The 156 episode length of the series may seem daunting, but each episode is bite-sized and the pacing is nevertheless pretty compelling. It's really only roughly four times the length of Mondai no Aru Restaurant. I do recommend the show if you're looking for a charming drama about the idol industry in Japan.

Thursday, December 14, 2017

Terrace House, a Deeper Dive: The Boy Prince Slot

The youngest male on the panel is the only position which has changed since the last four panelists were introduced at the end of episode 26 of B&GND. In this entry, I will discuss the guys who have filled that role in the order that they appeared.

Hiroomi Tosaka (b. March 12, 1987) is actually one of the biggest names to appear on the panel. He is a singer in a popular boy-band the Sandaime J Soul Brothers (the third J Soul Brothers). Their last four albums have gone to number 1 in Japan, and they topped this year's list of concert attendance with 1.8 million tickets sold to their 37 shows this year. By comparison the most successful idol group this year, Nogizaka46, sold 488,000 tickets for 38 shows. His run lasted throughout B&GND.

Mochizuki Ayumu (b. September 28, 2000) is the actor who was given the nickname "Boy Prince" by the Rose Buddies podcast (now called the Wonderful! podcast). He has had good start to his career as a child actor having been in five features and five j-dramas in the past two years. We almost certainly heard from him the least of all the panelists

Kentaro (b. June 30, 1997) replaced Mochizuki Ayumu somewhere around episode 25 of B&GITC and lasted through the entirety of AS. He is also an actor, but his career is a bit further along. His first leading role in a feature film is in Demekin which was just released. Like his predecessor we rarely heard from him unless explicitly prompted by Yama Chan.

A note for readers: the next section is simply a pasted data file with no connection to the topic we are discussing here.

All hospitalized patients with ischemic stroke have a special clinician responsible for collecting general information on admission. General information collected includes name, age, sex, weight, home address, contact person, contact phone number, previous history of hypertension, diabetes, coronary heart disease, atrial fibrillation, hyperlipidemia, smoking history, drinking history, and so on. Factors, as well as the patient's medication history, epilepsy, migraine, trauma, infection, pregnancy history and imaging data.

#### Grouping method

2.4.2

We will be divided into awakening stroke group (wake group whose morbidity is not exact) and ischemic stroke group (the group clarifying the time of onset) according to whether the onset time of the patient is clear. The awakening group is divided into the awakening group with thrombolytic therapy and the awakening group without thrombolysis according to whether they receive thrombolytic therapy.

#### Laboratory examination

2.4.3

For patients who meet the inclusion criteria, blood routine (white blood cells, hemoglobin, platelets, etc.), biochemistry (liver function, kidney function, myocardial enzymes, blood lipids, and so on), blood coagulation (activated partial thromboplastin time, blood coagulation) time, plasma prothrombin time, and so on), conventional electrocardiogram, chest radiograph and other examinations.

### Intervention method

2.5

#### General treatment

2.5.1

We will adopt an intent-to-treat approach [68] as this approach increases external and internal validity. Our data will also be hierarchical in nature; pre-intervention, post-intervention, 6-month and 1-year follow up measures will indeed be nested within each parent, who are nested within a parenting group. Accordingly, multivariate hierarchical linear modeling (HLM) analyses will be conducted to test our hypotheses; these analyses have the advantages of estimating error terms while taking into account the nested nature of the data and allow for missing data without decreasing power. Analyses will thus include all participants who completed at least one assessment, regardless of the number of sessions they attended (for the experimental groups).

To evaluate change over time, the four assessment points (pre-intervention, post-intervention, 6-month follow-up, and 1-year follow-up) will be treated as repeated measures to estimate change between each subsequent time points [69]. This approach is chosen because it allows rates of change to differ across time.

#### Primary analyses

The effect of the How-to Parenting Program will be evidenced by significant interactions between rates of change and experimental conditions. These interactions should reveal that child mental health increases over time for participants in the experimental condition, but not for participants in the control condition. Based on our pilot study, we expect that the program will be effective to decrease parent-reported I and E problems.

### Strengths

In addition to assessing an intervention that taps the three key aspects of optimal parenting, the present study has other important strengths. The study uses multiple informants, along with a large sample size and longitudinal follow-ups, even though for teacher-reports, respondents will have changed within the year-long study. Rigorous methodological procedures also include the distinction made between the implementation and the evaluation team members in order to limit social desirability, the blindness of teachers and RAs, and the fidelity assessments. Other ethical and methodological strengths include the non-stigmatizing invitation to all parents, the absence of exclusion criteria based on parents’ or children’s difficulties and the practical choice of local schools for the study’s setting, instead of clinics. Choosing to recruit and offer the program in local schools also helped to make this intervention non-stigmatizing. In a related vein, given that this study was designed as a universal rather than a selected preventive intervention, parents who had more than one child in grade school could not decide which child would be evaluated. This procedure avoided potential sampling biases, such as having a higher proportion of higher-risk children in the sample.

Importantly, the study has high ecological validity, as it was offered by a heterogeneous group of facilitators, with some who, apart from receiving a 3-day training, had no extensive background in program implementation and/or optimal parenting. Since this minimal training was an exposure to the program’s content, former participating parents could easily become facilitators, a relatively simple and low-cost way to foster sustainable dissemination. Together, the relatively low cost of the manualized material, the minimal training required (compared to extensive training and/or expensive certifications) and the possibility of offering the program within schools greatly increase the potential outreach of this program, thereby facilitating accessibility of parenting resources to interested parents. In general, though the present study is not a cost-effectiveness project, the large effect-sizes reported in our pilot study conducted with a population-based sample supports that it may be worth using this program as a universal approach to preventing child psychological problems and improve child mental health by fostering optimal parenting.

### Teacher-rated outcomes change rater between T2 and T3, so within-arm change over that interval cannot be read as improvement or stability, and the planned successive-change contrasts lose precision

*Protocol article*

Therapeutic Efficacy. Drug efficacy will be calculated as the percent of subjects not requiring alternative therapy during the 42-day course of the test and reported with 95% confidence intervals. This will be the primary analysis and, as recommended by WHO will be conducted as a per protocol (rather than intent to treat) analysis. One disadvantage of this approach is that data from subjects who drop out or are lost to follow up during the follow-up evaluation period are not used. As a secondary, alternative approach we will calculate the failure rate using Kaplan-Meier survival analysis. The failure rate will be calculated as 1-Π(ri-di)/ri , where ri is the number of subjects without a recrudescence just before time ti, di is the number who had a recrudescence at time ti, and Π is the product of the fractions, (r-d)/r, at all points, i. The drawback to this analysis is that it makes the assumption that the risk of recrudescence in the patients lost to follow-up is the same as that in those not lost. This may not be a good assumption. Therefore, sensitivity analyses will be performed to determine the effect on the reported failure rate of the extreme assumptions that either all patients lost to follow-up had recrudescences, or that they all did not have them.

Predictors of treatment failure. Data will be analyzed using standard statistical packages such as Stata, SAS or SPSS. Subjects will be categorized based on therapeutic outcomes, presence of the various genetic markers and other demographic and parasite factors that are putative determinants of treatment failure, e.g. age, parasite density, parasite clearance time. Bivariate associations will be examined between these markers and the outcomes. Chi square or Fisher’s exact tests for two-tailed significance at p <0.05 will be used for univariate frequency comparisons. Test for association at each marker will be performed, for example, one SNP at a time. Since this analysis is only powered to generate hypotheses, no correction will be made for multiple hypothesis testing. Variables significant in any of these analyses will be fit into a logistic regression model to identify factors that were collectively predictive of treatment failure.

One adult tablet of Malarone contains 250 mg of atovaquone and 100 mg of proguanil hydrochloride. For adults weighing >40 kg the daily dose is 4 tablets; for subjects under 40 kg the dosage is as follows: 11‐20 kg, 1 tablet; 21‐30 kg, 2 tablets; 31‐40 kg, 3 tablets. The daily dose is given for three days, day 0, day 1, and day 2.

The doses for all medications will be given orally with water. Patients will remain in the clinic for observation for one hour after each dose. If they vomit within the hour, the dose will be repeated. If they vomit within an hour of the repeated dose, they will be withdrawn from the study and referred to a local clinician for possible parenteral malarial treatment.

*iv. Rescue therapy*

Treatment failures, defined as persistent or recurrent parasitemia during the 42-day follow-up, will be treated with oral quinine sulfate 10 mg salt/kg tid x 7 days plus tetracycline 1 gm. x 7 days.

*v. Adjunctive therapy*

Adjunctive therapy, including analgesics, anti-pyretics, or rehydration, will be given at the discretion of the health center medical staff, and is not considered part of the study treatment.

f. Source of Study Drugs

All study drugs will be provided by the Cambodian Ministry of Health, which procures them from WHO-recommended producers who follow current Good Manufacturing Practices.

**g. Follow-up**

Shono Hayama (b. December 19, 1995) will be taking the boy prince slot in OND. He is yet another actor with an even more extensive filmography than the prior two though, as far as I can tell he has not yet had a lead in a film (but he's also two years older than Kentaro).

Omichan is five years older than Torichan, and so he was a bit more apt to speak out than the other members in the boy prince slot. I believe that the move to a younger panelist was an expression of the production's desire for an even wider audience demographic. The casting of the panel as audience surrogates makes it clear that the production sees their show as being for all ages interested in real romance (which might exclude tweens and younger, but then again...).

But being the youngest member of the panel is a harder role to fill in Japanese culture in particular. Torichan has the advantage on the show of having been the second panelist, and so the newer members do defer to her a bit, but there's no such advantage for the youngest guy now. His best chance to get a word in is after all the rest have had their say, and that can be particularly hard when Tokui and You begin riffing. And so, while I'm sure Shono Hayama will be personable, I have little expectation that he will shake up to role all that much when OND begins next week.

Saturday, December 09, 2017

Terrace House, a Deeper Dive: Babachan

Azusa Babazono (b. March 1, 1981) is, other than the youngest boy prince, the hardest member of the panel to get to know outside of Japan. She, like Yamachan, is a manzai comedian, and her comedy partner is Miho Sumida. Collectively, the duo is known as "Asian", and they had their most successful year in the M-1 comedy competition as Yamachan's did coming in 8th compared to Nankai Candies' 2nd in 2004. From what I can tell, her partner has gotten married and mostly retired from performing.